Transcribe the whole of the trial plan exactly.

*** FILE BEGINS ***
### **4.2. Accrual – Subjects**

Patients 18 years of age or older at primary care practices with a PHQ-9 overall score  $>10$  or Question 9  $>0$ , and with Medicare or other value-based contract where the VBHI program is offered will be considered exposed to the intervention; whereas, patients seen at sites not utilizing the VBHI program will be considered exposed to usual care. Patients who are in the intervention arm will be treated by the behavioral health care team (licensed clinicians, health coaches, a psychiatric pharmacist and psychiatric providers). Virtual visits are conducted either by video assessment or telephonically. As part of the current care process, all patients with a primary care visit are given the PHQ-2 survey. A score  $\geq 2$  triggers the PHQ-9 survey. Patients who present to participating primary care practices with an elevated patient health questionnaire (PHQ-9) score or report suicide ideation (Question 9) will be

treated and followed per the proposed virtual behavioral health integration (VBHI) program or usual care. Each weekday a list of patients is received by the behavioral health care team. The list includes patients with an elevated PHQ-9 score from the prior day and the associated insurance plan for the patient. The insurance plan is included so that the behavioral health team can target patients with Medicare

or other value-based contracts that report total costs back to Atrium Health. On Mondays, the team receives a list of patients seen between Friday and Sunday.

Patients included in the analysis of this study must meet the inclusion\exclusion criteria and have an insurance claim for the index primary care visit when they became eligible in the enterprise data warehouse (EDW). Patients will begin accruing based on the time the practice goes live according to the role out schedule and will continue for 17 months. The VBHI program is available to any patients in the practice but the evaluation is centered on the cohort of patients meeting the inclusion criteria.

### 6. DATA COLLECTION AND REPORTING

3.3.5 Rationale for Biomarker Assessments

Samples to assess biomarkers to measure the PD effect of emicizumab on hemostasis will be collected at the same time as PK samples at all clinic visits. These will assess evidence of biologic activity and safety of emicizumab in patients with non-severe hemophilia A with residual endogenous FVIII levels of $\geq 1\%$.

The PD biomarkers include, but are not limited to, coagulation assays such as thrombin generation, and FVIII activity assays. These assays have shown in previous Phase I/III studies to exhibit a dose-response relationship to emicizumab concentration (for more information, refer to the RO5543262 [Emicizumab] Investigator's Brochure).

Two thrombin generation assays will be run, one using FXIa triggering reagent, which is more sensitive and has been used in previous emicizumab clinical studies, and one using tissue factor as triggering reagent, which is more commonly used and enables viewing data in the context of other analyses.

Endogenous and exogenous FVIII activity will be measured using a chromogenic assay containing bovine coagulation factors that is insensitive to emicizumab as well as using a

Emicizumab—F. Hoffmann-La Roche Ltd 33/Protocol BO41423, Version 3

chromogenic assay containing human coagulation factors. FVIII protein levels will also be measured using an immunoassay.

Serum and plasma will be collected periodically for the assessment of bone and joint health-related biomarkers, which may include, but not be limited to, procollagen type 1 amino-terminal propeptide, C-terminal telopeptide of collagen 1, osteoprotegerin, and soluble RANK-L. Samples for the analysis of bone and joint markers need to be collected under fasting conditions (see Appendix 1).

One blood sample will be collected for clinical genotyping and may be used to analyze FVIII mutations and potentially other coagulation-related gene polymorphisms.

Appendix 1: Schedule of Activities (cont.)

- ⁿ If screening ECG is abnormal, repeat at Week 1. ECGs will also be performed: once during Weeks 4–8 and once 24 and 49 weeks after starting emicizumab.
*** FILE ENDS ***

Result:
### **4.2. Accrual – Subjects**

Patients 18 years of age or older at primary care practices with a PHQ-9 overall score  $>10$  or Question 9  $>0$ , and with Medicare or other value-based contract where the VBHI program is offered will be considered exposed to the intervention; whereas, patients seen at sites not utilizing the VBHI program will be considered exposed to usual care. Patients who are in the intervention arm will be treated by the behavioral health care team (licensed clinicians, health coaches, a psychiatric pharmacist and psychiatric providers). Virtual visits are conducted either by video assessment or telephonically. As part of the current care process, all patients with a primary care visit are given the PHQ-2 survey. A score  $\geq 2$  triggers the PHQ-9 survey. Patients who present to participating primary care practices with an elevated patient health questionnaire (PHQ-9) score or report suicide ideation (Question 9) will be

treated and followed per the proposed virtual behavioral health integration (VBHI) program or usual care. Each weekday a list of patients is received by the behavioral health care team. The list includes patients with an elevated PHQ-9 score from the prior day and the associated insurance plan for the patient. The insurance plan is included so that the behavioral health team can target patients with Medicare

or other value-based contracts that report total costs back to Atrium Health. On Mondays, the team receives a list of patients seen between Friday and Sunday.

Patients included in the analysis of this study must meet the inclusion\exclusion criteria and have an insurance claim for the index primary care visit when they became eligible in the enterprise data warehouse (EDW). Patients will begin accruing based on the time the practice goes live according to the role out schedule and will continue for 17 months. The VBHI program is available to any patients in the practice but the evaluation is centered on the cohort of patients meeting the inclusion criteria.

### 6. DATA COLLECTION AND REPORTING

3.3.5 Rationale for Biomarker Assessments

Samples to assess biomarkers to measure the PD effect of emicizumab on hemostasis will be collected at the same time as PK samples at all clinic visits. These will assess evidence of biologic activity and safety of emicizumab in patients with non-severe hemophilia A with residual endogenous FVIII levels of $\geq 1\%$.

The PD biomarkers include, but are not limited to, coagulation assays such as thrombin generation, and FVIII activity assays. These assays have shown in previous Phase I/III studies to exhibit a dose-response relationship to emicizumab concentration (for more information, refer to the RO5543262 [Emicizumab] Investigator's Brochure).

Two thrombin generation assays will be run, one using FXIa triggering reagent, which is more sensitive and has been used in previous emicizumab clinical studies, and one using tissue factor as triggering reagent, which is more commonly used and enables viewing data in the context of other analyses.

Endogenous and exogenous FVIII activity will be measured using a chromogenic assay containing bovine coagulation factors that is insensitive to emicizumab as well as using a

Emicizumab—F. Hoffmann-La Roche Ltd 33/Protocol BO41423, Version 3

chromogenic assay containing human coagulation factors. FVIII protein levels will also be measured using an immunoassay.

Serum and plasma will be collected periodically for the assessment of bone and joint health-related biomarkers, which may include, but not be limited to, procollagen type 1 amino-terminal propeptide, C-terminal telopeptide of collagen 1, osteoprotegerin, and soluble RANK-L. Samples for the analysis of bone and joint markers need to be collected under fasting conditions (see Appendix 1).

One blood sample will be collected for clinical genotyping and may be used to analyze FVIII mutations and potentially other coagulation-related gene polymorphisms.

Appendix 1: Schedule of Activities (cont.)

- ⁿ If screening ECG is abnormal, repeat at Week 1. ECGs will also be performed: once during Weeks 4–8 and once 24 and 49 weeks after starting emicizumab.